James Rowell was brought up in the industrial East Midlands of England. His parents were very affectionate and godly people. They belonged to a Strict and Particular Baptist Church. James’ mother died before the war ended, on 28th March 1918, two days before he returned to Canada on a hospital ship. Her obituary filled two and a half pages in The Gospel Standard magazine (July 1918, Vol. LXXXVII). On the back of a photograph of his father, James wrote;
“My beloved father, his saintly life has spoken to me through the years.”
Also, of his mother he wrote;
“my darling mother, her loving gracious influence I can never overestimate.”
Similarly on the back of a picture of the house where he spent his childhood James wrote these words;
“The house, and home, called “Providence” where I was born. The home and household of a thousand mercies.”
When the war broke out in Europe, James’ mother was pleased he was so far from the danger. In a letter dated 26th April 1915 she wrote to him at Brandon College;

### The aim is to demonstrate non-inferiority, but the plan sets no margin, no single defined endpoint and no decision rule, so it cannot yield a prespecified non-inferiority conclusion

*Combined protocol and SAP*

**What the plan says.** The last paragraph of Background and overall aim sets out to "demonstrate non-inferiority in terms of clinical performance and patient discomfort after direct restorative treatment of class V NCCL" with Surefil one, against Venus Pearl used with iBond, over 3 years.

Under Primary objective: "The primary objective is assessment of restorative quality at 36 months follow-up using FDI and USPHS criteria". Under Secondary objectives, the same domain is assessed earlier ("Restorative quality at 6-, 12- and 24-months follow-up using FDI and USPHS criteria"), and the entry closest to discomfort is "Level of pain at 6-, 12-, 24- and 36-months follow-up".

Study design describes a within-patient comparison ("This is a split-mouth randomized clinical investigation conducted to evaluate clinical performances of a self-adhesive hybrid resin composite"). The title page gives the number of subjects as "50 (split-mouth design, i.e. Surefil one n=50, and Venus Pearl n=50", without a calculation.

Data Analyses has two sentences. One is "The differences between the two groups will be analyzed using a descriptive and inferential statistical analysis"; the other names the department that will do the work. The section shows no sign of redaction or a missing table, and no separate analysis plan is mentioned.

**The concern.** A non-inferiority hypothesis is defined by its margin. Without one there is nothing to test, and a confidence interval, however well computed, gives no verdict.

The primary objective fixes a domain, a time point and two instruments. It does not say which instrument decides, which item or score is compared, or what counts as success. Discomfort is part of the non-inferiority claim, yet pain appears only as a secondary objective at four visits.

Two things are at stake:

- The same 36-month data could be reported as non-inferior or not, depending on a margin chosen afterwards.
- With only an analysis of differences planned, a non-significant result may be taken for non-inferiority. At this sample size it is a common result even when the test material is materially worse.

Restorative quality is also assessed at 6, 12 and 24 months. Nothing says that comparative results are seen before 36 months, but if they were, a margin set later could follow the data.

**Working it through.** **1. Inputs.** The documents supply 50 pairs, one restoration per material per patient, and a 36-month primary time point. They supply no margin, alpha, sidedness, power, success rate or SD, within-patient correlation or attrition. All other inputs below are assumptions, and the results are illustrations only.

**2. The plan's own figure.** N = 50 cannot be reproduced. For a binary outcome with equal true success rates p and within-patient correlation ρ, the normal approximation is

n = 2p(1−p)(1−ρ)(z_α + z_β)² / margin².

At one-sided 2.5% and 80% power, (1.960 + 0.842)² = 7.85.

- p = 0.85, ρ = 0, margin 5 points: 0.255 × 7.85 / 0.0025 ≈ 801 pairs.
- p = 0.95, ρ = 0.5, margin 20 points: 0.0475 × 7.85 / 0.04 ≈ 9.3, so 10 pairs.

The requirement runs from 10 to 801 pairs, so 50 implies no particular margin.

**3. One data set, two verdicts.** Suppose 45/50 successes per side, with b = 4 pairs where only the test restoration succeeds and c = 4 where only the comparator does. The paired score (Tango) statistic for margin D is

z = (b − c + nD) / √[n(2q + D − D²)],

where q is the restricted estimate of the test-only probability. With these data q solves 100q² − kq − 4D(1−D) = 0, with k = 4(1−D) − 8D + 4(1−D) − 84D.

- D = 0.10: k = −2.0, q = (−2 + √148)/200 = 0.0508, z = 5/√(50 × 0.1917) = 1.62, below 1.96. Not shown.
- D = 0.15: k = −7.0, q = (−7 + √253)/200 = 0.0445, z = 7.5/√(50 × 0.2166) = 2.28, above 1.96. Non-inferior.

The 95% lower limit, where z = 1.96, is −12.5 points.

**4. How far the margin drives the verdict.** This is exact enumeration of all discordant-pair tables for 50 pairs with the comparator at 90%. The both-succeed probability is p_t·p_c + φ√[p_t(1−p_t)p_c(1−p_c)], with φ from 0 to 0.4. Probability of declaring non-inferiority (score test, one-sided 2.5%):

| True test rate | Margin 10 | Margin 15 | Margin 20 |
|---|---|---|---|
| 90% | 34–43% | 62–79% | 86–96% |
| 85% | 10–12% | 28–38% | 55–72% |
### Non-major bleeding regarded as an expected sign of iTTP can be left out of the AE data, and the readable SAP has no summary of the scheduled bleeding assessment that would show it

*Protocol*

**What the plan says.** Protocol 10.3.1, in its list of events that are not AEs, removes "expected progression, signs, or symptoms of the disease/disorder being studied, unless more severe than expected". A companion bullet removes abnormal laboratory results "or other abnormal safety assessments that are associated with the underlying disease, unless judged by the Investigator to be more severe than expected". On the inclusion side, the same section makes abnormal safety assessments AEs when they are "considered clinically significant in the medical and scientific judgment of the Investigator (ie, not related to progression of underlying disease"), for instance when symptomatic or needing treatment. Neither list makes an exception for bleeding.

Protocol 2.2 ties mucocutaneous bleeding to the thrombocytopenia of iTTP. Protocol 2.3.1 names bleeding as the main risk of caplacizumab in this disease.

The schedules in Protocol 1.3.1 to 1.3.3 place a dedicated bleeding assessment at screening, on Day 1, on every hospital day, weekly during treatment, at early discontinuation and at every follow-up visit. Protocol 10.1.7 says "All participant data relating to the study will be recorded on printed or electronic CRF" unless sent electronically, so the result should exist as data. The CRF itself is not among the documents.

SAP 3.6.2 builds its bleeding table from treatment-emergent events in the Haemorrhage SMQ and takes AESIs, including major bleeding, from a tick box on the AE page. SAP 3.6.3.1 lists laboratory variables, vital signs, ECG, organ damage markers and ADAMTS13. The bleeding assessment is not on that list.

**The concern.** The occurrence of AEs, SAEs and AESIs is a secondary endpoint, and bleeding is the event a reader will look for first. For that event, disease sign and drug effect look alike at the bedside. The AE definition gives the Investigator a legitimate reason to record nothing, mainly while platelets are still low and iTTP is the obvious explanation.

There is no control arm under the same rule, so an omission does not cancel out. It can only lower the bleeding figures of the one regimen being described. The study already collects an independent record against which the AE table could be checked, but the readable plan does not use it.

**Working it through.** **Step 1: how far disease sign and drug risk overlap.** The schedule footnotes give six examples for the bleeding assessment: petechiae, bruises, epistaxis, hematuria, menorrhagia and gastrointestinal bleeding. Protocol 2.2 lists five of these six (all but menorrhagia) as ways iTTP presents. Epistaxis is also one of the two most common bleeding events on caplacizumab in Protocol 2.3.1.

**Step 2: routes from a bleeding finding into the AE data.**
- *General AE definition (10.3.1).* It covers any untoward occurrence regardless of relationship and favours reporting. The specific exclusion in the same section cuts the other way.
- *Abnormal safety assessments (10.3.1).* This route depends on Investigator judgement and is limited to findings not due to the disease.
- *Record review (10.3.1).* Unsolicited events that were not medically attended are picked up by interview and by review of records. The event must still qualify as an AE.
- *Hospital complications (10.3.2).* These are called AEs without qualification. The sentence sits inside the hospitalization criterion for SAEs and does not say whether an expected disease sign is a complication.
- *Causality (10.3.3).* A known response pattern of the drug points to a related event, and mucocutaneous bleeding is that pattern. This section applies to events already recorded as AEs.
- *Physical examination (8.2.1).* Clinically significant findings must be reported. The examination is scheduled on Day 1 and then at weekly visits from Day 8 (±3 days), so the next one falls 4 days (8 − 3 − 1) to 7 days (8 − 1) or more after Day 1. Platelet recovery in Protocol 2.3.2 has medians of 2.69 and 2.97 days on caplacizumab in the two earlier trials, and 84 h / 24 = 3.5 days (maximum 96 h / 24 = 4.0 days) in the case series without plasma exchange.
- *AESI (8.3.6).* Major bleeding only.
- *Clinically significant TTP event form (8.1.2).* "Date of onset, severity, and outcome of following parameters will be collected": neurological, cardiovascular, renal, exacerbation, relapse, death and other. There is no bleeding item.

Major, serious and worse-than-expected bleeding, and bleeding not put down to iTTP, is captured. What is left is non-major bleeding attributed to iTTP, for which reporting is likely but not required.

“My main reason for writing is to try and impress you not to come to England which is so unsettled. How often I say, ‘I hope James won’t come’…stay where you are for everywhere is in such a state of turmoil.”
Now, one year later he is returning home as a soldier, and he had not yet informed his mother.
Am now in the city visiting friends. This is dear mother’s birthday and I wish her every blessing both temporal and spiritual. Soon I shall see her (DV) and yet she does not know it. I hope all will be well.
The Obituary of Anna Rowell (1851-1918) in The Gospel Standard